My action in granting the defendant's motion for a dismissal of the second cause of action was based upon the foregoing testimony and writings of the plaintiff, as to which there was no dispute. It appeared clear to me from the uncontradicted evidence that he had been paid in full for all royalties which he was entitled to receive under the agreement for the print drawings, both because his contract contemplated no further payments of additional royalties of ½¢ except for the use of his drawings as premiums in excess of 20,000 copies, and because of his letter and acquiescence in the refusal of the defendant to pay the additional charge of $2,000 made by him for the drawings, accepted the amount paid, and made no further claim until the commencement of this action.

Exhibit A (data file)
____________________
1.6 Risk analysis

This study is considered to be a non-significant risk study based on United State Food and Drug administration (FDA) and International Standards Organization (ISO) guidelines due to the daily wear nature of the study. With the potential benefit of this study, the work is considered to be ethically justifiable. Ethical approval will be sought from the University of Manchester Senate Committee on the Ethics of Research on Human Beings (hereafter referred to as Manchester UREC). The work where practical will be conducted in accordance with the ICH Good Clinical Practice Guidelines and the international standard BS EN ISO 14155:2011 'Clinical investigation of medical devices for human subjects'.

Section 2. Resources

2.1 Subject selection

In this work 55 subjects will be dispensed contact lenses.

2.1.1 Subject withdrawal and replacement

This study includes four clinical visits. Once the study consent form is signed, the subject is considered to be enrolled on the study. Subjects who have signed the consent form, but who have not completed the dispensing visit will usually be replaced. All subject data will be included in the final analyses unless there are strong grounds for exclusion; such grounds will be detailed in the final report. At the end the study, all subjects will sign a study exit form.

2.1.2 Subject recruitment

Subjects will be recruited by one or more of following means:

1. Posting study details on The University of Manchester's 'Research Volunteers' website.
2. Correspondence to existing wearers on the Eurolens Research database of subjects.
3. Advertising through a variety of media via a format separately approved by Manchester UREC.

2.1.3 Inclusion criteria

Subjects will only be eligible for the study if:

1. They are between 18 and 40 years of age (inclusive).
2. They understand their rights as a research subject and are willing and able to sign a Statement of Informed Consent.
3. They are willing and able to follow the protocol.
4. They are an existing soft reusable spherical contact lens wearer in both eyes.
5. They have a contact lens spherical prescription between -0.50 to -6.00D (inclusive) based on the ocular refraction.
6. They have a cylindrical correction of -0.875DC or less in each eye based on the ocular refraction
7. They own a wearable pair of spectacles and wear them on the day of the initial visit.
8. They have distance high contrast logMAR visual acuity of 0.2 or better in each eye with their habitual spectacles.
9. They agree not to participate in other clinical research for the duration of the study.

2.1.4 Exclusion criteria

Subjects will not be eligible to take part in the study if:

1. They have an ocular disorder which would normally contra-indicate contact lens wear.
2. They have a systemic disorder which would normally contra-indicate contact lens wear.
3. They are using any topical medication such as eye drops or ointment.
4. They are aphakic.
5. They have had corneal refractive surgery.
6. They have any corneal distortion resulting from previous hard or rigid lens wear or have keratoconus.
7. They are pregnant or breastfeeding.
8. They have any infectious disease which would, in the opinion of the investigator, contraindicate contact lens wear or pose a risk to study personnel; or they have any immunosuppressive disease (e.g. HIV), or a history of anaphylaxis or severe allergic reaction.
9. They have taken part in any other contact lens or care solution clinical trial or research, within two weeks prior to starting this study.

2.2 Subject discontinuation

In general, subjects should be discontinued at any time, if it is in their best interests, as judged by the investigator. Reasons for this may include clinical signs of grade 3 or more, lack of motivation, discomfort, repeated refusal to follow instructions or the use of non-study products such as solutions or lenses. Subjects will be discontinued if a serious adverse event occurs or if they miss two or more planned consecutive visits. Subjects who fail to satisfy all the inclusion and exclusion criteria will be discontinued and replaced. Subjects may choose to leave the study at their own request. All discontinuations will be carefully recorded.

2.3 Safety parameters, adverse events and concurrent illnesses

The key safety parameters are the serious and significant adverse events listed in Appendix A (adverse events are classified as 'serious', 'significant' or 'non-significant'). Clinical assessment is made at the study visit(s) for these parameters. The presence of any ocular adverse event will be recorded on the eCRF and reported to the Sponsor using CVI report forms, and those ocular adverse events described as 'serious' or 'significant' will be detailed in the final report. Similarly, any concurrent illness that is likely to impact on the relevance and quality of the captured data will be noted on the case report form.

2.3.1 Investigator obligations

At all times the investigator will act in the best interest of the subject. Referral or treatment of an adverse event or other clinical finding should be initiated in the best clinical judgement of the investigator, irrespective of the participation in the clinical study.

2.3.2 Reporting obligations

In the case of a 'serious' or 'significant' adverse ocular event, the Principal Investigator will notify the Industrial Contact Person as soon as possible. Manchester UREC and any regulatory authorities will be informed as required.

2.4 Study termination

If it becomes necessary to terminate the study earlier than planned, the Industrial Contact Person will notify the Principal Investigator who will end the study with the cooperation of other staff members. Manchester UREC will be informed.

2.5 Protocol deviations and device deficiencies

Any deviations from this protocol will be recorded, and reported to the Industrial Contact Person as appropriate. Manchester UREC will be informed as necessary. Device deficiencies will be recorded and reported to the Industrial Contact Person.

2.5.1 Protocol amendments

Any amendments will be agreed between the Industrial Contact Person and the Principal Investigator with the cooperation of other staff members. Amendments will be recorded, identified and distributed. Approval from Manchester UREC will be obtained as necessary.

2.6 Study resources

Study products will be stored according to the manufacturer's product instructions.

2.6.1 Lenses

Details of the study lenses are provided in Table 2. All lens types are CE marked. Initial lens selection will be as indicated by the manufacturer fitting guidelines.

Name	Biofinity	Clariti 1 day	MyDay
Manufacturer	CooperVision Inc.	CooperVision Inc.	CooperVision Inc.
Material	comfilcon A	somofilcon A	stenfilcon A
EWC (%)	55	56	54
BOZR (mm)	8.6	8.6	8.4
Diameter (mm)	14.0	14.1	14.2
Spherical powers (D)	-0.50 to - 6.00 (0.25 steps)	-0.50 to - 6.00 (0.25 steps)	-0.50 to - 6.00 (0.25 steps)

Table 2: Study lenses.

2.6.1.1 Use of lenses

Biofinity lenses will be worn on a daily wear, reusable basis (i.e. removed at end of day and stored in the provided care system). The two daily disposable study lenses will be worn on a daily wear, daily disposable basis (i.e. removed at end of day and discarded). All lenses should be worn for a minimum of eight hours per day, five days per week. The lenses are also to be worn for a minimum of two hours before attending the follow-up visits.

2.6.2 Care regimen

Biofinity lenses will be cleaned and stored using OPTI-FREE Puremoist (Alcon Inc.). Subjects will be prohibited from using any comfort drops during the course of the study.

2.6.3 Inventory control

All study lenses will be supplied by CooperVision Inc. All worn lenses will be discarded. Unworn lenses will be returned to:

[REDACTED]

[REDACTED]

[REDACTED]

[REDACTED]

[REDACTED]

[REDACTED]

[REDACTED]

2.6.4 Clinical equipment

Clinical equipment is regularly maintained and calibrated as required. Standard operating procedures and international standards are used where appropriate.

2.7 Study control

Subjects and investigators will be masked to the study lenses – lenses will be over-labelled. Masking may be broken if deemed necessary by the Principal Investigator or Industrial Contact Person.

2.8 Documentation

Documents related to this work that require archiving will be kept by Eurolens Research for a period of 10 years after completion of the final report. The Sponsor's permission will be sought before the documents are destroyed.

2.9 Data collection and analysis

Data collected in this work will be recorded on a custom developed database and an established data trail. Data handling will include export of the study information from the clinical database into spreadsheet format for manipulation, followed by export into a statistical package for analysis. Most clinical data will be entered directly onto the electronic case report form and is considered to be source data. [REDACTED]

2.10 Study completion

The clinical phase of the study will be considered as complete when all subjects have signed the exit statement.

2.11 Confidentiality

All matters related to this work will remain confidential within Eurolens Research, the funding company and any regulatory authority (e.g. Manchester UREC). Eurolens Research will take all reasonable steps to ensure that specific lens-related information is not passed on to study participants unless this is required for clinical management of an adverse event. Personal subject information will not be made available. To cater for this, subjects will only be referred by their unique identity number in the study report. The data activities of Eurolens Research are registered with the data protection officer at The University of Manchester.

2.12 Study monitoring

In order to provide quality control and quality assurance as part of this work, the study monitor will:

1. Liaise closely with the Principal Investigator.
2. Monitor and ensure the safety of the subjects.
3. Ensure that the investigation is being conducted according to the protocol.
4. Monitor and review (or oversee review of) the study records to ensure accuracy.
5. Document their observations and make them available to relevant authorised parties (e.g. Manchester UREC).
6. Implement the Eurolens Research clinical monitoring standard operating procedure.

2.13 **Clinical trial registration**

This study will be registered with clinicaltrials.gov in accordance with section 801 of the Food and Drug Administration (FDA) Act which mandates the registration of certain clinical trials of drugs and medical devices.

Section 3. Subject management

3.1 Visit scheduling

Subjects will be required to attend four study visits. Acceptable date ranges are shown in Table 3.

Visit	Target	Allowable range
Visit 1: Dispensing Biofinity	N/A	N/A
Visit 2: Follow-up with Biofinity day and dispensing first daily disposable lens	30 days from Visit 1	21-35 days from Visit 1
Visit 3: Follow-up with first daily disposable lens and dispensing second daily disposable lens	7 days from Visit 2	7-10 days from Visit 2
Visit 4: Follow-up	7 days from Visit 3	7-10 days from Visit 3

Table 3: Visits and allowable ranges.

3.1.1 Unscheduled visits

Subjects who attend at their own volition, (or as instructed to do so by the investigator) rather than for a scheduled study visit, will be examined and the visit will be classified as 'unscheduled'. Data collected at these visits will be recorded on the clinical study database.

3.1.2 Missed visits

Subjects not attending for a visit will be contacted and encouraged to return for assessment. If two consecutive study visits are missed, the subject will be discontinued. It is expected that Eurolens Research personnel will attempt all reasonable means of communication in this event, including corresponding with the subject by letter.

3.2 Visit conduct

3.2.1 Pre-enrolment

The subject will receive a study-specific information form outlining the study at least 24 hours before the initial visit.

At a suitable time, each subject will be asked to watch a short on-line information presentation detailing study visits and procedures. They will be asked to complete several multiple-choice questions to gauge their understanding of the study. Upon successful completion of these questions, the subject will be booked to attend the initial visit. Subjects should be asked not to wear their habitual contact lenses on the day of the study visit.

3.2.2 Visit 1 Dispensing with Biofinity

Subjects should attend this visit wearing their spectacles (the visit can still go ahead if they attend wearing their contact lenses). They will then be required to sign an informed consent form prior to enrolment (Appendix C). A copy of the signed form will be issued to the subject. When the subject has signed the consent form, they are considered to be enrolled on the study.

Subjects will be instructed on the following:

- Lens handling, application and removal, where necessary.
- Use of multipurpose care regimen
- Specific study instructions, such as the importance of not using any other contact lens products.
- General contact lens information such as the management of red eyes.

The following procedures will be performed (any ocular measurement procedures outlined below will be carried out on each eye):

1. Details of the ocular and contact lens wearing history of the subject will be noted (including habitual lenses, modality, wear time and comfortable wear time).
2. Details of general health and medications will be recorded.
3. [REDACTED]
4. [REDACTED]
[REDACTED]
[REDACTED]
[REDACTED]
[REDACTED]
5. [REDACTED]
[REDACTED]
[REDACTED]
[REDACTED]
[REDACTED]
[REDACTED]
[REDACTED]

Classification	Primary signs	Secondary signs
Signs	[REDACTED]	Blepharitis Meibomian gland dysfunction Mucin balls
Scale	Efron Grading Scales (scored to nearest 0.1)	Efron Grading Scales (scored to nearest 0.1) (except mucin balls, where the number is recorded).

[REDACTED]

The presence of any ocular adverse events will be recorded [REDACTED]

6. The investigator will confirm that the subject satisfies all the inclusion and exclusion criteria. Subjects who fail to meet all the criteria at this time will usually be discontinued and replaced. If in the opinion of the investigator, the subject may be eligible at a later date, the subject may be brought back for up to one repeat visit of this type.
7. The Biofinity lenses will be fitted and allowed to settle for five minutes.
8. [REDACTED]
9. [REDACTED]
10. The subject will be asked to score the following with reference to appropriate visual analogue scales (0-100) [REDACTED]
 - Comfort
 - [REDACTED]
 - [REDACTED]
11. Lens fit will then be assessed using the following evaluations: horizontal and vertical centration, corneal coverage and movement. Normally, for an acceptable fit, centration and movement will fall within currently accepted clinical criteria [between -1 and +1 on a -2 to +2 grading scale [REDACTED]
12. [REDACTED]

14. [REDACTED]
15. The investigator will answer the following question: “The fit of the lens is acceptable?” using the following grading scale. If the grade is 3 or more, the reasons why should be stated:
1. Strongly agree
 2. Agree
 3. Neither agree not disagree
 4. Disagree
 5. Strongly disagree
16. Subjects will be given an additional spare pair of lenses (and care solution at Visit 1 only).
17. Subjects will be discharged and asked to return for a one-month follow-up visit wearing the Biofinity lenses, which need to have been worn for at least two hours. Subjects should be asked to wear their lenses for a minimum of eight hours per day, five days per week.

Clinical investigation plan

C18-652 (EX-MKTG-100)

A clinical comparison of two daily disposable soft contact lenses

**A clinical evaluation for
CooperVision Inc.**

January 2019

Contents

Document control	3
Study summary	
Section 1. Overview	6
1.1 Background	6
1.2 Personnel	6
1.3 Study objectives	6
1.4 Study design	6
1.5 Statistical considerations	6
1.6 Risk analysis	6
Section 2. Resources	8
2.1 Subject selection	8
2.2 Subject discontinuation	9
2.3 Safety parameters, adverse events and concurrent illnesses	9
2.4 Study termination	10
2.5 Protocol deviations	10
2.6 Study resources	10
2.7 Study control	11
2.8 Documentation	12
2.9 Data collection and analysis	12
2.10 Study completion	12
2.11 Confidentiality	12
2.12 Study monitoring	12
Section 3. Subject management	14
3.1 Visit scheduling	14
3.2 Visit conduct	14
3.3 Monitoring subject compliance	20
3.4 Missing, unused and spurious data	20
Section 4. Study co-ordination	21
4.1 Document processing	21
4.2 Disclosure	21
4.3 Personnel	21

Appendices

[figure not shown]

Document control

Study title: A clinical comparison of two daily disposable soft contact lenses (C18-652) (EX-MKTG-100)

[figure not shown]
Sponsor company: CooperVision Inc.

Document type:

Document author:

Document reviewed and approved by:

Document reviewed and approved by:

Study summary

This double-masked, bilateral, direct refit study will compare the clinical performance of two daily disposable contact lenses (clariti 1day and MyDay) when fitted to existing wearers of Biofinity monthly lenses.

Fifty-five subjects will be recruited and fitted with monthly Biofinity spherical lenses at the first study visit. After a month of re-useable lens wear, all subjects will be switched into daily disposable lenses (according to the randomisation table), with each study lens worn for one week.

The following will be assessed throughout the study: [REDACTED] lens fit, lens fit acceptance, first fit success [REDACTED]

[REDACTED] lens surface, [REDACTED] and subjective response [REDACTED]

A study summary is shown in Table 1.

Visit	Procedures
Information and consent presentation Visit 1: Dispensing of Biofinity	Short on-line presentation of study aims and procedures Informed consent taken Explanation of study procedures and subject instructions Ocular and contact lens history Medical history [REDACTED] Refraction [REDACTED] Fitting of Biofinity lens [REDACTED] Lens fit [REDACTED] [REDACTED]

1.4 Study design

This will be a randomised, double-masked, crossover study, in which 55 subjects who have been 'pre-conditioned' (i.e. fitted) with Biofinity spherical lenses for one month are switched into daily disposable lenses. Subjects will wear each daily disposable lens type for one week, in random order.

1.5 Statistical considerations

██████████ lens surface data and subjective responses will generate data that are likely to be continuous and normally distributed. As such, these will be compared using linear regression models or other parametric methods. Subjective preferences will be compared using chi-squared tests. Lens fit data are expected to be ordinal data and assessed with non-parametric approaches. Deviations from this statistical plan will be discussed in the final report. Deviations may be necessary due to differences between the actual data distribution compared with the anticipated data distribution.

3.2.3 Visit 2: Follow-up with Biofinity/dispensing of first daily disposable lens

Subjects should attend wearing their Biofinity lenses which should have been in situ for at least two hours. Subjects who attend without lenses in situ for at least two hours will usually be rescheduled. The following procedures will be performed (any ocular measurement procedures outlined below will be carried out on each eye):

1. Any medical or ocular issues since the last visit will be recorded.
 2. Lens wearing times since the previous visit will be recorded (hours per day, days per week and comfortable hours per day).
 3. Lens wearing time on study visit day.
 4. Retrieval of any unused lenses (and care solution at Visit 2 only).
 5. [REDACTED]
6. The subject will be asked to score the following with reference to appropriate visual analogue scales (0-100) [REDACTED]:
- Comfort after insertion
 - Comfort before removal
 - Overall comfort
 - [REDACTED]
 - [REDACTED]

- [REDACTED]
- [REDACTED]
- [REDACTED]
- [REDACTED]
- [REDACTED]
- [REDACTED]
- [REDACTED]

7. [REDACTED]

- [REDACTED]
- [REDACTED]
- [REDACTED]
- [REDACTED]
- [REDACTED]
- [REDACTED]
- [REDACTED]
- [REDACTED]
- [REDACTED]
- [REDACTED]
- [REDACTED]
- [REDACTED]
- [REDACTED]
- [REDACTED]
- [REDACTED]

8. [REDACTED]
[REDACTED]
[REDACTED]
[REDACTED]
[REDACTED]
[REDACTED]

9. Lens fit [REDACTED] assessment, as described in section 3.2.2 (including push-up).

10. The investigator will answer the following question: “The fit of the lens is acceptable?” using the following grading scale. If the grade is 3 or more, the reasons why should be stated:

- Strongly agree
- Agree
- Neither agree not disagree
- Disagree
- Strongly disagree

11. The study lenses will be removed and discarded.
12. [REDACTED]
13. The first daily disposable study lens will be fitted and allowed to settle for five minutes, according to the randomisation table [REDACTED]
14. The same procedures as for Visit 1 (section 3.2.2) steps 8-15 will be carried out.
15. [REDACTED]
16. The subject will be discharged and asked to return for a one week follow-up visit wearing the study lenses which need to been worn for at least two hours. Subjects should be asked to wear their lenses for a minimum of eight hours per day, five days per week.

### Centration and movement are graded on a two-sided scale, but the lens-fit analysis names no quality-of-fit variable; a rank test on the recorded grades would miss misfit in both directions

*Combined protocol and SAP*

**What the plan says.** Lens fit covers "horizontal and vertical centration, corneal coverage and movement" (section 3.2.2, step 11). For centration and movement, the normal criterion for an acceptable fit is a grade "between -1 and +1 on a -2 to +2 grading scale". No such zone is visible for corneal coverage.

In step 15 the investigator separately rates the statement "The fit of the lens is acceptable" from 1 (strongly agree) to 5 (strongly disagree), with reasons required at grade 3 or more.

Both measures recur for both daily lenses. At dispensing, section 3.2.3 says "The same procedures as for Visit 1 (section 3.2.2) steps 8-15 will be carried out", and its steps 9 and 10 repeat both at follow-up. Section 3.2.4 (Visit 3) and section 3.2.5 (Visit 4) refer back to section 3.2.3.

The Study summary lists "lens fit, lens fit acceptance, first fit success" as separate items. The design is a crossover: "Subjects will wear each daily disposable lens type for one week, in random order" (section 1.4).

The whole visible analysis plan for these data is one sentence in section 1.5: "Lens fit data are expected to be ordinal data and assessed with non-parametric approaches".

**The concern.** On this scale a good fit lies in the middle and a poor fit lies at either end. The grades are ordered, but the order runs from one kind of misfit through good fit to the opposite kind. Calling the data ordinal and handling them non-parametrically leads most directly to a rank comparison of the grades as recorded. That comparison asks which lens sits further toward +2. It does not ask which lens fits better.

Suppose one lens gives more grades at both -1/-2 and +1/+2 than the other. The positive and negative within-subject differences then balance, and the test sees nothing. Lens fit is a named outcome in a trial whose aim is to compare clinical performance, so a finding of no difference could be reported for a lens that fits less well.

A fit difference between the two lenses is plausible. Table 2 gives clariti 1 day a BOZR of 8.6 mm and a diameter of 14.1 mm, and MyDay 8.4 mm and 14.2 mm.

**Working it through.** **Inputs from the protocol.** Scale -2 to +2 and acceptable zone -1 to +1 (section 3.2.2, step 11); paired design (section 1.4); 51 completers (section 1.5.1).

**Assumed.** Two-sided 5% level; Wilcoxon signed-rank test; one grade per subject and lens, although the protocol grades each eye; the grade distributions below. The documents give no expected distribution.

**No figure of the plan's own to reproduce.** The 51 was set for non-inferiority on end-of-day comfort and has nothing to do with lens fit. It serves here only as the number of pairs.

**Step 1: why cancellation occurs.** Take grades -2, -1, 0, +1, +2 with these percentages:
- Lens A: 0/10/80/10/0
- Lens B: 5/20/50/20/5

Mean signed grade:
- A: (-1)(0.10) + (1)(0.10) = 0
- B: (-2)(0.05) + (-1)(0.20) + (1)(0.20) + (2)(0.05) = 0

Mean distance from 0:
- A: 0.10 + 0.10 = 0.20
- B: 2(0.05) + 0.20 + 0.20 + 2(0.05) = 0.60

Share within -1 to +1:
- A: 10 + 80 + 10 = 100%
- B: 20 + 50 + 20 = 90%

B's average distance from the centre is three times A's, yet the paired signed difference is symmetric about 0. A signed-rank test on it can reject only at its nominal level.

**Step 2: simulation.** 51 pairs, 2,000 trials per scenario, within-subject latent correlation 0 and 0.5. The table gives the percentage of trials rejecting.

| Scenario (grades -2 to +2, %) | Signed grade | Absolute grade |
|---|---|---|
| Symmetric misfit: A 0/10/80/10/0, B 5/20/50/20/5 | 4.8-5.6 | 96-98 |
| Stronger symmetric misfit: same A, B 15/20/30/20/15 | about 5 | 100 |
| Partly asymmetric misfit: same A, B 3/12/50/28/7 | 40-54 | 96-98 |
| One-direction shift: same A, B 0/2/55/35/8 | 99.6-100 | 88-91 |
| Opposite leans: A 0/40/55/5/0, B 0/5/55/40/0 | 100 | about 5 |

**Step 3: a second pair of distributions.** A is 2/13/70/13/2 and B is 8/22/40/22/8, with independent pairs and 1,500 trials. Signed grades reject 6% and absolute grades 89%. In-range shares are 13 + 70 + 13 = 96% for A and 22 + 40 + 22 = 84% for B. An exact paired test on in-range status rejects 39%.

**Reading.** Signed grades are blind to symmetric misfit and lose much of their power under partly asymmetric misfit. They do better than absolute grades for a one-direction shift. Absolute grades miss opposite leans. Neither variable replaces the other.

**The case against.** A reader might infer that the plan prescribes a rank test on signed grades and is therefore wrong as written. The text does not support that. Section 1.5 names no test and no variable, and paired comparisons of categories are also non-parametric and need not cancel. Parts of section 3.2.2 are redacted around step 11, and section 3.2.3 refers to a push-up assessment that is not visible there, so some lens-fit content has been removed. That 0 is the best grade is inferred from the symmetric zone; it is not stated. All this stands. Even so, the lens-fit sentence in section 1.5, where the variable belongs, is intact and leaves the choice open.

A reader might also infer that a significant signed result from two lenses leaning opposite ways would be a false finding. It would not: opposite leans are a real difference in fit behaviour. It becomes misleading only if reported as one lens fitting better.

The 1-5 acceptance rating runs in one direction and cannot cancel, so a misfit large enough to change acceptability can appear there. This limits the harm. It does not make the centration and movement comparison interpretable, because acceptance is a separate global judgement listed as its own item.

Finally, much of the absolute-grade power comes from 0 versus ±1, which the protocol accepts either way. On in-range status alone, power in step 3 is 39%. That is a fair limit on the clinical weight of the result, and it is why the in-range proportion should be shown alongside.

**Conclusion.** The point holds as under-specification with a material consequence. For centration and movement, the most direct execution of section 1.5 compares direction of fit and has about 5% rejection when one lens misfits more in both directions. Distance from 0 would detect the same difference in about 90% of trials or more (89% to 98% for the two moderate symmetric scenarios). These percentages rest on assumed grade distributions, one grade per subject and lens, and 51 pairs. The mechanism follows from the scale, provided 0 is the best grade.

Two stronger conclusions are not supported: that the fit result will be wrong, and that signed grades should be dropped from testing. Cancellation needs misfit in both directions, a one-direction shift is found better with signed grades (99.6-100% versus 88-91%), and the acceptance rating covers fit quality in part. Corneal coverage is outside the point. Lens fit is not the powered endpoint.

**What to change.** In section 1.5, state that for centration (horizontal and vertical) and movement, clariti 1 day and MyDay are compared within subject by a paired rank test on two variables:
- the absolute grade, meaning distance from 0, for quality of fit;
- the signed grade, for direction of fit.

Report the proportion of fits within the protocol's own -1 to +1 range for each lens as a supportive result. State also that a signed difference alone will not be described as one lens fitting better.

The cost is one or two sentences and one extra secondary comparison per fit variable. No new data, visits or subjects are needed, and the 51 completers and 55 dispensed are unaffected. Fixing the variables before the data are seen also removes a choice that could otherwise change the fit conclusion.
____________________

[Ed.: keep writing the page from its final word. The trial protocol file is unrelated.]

His third cause of action is for $8,000 based upon an extended use of these print drawings for general advertising purposes and other than for premiums. For the same reasons mentioned for the dismissal of the second cause of action, I granted the defendant's motion for a dismissal of the third. There was a clear-cut refusal to pay any additional sum, plaintiff accepted the amount tendered, and until the commencement of this action made no further claim. And it is also clear from his letter of December 16, 1938, that he did not expect any additional payment for the use of the drawings for magazine, newspaper, *56 car card or poster advertising. His action in accepting the amount paid by defendant confirms me in that decision.
The first cause of action, seeking damages for alleged wrongful copying, for alleged extended use, and for failure to discontinue the use of plaintiff's creations after the termination of his employment, must also fail.
The complaint will be dismissed upon the merits. Findings may be proposed by defendant on or before October 16, 1944, and served upon plaintiff's attorneys, who may have one week in which to present objections. Thereafter I will file formal findings as required.